Butterfly of the Apocalypse
By Adam Gaylord
I close my eyes. The warm breeze smells of cut grass and I can hear children playing somewhere nearby. They laugh and scream, chasing one another in some game, unaware that they run headlong into oblivion.
We’d spent the better part of a lifetime studying them, the children, their parents, all peoples of this age. Two lifetimes really. The scope of the work was staggering: thousands of lives interacting in millions of ways. So many times we thought we’d found the pivotal relationship, the key to undoing the future, our future, the one we came from.
Our attempts were subtle at first. A well timed sneeze, a bump on the subway, a brief conversation. When nothing worked we escalated. From one night stands to assaults. In time, we got desperate. Stolen cars, arson, kidnappings, eventually murder. I’d killed so many. Nothing changed. We couldn’t find the pivot point. Our mission continued to fail.
We gave up. We’d certainly done our best. No one could say otherwise. Besides, we were in love. We decided to live our lives and, for a time, we were happy. As long as we kept our heads down and the TV off. But it’s hard to stay completely ignorant. Every once in a while we’d hear about something we’d been taught about as children, an event leading up to the beginning of the end. Ultimately it became too much. She was hardly sleeping and I’d started drinking. We couldn’t sit by and watch the apocalypse. We had to try again.
We approached the situation differently this time around. Rather than working on events from the outside, we got involved. She got political. I got revolutionary. She cajoled, I threatened. She pressed hands, I broke fingers. She drafted legislation, I blackmailed to secure votes. We were active, engaged, and in the end, we were failures. Nothing changed.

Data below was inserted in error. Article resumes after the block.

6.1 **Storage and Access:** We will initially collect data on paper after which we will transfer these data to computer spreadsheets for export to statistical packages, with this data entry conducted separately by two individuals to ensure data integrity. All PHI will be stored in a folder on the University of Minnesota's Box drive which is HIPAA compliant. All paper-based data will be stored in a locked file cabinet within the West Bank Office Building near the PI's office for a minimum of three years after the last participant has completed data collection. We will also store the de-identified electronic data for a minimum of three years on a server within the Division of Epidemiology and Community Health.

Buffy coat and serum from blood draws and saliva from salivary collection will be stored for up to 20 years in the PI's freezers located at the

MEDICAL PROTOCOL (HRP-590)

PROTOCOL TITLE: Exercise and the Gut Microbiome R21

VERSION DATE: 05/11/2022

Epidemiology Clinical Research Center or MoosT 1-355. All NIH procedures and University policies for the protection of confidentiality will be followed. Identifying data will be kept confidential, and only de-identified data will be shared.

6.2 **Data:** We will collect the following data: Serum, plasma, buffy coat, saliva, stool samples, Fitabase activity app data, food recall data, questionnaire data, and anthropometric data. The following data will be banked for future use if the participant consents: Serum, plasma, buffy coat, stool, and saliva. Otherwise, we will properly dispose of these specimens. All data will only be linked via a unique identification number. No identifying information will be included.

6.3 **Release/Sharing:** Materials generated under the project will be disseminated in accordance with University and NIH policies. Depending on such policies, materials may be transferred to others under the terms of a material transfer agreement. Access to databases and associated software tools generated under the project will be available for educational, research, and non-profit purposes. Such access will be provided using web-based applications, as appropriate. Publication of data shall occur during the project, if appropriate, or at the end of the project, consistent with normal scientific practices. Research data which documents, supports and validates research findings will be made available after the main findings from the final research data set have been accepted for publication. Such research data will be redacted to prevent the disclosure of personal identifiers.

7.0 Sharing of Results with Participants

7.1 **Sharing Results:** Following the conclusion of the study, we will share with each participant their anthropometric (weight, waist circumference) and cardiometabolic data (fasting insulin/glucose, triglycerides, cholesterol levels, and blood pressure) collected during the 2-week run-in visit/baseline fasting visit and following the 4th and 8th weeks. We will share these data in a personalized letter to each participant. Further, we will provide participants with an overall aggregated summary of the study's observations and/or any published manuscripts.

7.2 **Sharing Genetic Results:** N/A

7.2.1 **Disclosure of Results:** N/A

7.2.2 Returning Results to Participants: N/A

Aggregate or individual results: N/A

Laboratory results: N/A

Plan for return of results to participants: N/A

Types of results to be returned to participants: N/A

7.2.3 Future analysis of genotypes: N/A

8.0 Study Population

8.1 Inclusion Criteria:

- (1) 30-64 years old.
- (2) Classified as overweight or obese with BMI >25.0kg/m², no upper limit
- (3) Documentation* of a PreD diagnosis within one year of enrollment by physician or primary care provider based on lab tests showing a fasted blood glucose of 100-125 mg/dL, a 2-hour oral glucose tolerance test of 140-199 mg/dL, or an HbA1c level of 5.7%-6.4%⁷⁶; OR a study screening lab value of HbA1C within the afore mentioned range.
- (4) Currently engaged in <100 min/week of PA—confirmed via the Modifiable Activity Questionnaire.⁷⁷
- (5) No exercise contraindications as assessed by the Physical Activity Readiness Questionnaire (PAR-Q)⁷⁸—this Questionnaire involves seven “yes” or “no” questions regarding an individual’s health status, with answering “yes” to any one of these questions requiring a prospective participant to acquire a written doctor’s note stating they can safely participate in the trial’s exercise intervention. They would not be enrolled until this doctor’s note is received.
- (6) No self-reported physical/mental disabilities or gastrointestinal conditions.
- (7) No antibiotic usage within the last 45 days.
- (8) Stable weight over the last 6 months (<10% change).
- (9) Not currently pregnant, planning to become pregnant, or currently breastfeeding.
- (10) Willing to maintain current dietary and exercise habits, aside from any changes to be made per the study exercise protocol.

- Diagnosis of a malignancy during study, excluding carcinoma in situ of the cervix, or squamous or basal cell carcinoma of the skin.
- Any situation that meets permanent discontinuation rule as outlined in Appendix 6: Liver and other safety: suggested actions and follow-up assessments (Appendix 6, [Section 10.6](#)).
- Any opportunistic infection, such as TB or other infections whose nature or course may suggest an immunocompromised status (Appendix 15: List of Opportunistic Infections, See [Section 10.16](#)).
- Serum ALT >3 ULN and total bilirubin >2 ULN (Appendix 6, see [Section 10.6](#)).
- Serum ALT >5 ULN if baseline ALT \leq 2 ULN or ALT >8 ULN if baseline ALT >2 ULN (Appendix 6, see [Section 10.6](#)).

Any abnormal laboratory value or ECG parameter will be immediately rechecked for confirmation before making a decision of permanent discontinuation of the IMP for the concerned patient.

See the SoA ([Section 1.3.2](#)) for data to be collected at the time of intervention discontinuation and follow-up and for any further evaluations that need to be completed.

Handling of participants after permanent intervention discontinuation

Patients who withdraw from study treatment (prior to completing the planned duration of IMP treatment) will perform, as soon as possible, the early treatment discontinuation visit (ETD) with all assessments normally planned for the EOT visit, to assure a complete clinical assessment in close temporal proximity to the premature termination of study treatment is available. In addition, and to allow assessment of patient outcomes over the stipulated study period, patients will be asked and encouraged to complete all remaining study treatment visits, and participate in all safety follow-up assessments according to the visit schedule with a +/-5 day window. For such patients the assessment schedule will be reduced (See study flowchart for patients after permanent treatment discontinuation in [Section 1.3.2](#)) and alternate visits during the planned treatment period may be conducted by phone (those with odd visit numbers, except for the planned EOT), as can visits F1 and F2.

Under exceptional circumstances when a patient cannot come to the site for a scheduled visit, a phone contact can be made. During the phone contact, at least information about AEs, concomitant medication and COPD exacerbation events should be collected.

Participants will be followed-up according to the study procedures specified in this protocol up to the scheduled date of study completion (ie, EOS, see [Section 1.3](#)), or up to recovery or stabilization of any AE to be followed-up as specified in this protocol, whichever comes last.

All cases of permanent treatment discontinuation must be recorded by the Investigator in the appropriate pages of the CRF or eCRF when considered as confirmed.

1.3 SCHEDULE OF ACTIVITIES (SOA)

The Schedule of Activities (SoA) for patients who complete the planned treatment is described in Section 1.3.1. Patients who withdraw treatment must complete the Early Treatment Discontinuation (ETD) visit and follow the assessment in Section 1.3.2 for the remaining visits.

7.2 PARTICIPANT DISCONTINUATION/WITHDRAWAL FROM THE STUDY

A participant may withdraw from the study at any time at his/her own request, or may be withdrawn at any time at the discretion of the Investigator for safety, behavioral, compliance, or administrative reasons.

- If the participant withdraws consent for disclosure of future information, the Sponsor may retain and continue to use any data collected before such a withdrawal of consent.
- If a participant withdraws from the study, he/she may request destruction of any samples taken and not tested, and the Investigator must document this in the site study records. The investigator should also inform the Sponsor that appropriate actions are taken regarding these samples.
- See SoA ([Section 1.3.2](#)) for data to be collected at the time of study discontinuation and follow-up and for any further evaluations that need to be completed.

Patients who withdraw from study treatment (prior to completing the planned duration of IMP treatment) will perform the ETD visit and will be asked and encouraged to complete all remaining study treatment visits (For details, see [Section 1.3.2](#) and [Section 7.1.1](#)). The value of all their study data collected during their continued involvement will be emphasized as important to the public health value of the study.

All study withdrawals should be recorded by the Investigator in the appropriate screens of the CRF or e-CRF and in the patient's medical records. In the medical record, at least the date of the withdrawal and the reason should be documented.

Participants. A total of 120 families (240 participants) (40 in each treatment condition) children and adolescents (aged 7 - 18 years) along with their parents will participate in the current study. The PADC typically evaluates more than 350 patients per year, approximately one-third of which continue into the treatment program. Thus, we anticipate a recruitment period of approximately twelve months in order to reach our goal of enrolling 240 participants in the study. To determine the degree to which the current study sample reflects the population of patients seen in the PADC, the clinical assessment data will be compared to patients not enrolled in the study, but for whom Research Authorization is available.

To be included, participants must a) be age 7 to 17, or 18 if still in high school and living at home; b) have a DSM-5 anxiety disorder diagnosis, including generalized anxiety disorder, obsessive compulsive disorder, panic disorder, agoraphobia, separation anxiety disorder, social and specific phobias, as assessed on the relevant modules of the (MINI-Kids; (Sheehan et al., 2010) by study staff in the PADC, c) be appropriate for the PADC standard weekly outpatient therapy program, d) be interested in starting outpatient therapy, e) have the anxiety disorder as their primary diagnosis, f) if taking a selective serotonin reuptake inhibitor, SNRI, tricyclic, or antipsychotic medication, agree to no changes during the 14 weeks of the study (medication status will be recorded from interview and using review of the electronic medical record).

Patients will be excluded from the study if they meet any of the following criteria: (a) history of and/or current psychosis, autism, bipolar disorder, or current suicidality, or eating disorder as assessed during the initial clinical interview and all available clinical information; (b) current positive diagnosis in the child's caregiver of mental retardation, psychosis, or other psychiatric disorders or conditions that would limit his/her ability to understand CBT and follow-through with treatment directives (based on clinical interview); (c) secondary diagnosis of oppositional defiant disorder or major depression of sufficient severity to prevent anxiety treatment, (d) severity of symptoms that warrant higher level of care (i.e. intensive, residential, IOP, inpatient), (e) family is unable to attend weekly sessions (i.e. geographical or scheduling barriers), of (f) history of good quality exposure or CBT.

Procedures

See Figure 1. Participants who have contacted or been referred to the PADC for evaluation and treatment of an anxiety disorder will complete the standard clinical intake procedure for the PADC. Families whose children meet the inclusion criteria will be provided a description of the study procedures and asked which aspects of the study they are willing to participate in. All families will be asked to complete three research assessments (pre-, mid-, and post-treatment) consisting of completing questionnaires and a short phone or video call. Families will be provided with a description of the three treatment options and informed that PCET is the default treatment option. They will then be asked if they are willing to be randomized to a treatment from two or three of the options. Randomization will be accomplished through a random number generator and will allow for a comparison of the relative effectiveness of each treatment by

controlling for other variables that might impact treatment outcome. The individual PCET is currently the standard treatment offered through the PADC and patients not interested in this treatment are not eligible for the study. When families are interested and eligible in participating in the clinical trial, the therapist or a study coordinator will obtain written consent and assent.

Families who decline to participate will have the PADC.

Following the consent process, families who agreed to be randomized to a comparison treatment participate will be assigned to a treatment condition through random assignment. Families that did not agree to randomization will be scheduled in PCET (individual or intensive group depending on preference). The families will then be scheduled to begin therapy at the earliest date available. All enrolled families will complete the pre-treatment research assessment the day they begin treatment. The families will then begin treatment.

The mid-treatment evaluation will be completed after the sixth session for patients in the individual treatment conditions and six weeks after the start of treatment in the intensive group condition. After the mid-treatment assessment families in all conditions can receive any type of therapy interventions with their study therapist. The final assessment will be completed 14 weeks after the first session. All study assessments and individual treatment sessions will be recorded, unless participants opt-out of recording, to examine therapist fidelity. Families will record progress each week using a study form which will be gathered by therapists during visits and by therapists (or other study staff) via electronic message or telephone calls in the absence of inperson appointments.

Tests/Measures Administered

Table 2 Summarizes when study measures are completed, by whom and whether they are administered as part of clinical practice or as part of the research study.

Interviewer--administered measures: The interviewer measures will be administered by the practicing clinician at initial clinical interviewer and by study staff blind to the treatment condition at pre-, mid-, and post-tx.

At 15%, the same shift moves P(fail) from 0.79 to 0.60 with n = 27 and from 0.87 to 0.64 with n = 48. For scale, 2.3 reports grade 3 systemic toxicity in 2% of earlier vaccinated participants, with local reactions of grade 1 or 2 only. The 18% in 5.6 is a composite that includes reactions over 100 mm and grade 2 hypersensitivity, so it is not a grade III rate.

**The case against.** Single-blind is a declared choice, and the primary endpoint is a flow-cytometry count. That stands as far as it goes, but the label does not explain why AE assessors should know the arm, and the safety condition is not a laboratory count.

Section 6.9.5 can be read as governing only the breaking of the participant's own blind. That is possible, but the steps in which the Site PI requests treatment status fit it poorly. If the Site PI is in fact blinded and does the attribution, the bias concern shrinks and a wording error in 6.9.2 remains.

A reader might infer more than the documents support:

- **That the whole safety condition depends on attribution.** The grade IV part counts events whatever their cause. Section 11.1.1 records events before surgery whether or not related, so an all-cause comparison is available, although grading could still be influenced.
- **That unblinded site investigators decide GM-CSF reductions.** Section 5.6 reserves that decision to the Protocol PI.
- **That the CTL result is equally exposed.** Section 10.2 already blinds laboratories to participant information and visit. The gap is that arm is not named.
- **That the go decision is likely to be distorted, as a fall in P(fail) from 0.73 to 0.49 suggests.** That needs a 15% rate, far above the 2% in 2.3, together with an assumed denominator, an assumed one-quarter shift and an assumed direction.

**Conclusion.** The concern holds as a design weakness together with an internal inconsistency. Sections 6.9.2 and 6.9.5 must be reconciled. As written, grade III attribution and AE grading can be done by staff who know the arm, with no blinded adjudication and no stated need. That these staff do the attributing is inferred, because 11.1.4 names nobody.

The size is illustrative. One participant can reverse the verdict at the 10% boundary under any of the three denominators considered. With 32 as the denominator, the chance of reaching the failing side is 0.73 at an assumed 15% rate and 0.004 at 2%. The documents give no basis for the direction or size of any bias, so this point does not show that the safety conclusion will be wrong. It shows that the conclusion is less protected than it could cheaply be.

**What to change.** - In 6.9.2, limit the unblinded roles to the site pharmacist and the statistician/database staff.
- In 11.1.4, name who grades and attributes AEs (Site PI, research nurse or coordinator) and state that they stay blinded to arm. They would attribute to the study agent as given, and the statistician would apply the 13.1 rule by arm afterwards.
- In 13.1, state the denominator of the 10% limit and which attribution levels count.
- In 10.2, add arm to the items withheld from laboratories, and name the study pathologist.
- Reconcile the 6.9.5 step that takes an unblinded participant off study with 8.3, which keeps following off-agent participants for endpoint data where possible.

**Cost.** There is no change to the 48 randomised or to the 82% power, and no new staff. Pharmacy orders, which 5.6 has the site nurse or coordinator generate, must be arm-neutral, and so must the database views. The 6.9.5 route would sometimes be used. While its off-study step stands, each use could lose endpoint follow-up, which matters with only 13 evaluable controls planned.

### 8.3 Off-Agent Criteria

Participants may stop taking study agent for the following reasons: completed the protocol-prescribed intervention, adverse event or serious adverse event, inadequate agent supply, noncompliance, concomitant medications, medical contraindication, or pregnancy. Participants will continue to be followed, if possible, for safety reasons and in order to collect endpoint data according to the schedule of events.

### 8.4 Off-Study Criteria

But we pressed on, then I pressed on. What choice did I have? She’s gone. It’s been over a year. Cancer. I’m old, although it’s hard to say how old. Older than I should be. I’m dying. I’m out of time. Humanity’s out of time.
Now I stand before the answer. It’s a beautiful day, sunny and calm. The tranquility is lost on me. My focus is solely on my prey.
The tools I’ve chosen to save humanity seem absurdly simple. A homemade net made out of a broom handle, a pillowcase, and a wire clothes hanger. The design straight out of a children’s book.
I approach the patch of flowers slowly. Dandelions. If I flush my prey, I’m too slow to catch up. My knees are terrible.
The web of events is almost impossibly complex. The beat of a wing, a diversion of air, distraction, missed connections, panic, death, a ripple in the fabric of history. It should be enough. It had to be.
I raise the net with a little prayer I don’t believe in and swoop it down over the insect, genuinely surprised in my success. I bundle up the pillowcase and hobble over to my killing station. A quick dump into a glass jar, a moment of panic when I think it’s gotten away, and relief when I realize it hasn’t.
It’s beautiful, orange wings with black edges and white spots. It looks like a monarch but it’s not. A queen butterfly, Danaus gilippus. An imposter, using its resemblance to the toxic monarch to fool predators. Well, not this one.
I ready my things. A jar, a cotton ball soaked in ethyl acetate, and a photo. I have a mustache and her hair is straightened. We both look a little drunk, and a lot happy. I’m ready.
But a familiar paralysis grips me, one I haven’t felt in a long time. It’s the possibility of not existing. I’d faced it hundreds of time but that was years ago. I’ve always known, find the right link in the chain and then break it, the rest of the chain will fall away into nothingness. I am a product of the horrors that await humanity. If I succeed, then those horrors will be avoided and I will cease to be. But more than that, we will cease to be. All that we had been, all that we had over the years, our failures, our successes, our love, will never have been, will never be.
I shudder, then give the jar a shake to stun the creature before quickly cracking the lid and adding the cotton ball.
I’m not sure how long it will take, surely not long. My stomach clenches as the butterfly flitters around its execution chamber. I set it aside. I can’t watch.
I do the only thing I can. I take a deep breath, the photo in both hands, and with a tear on my cheek, I wait.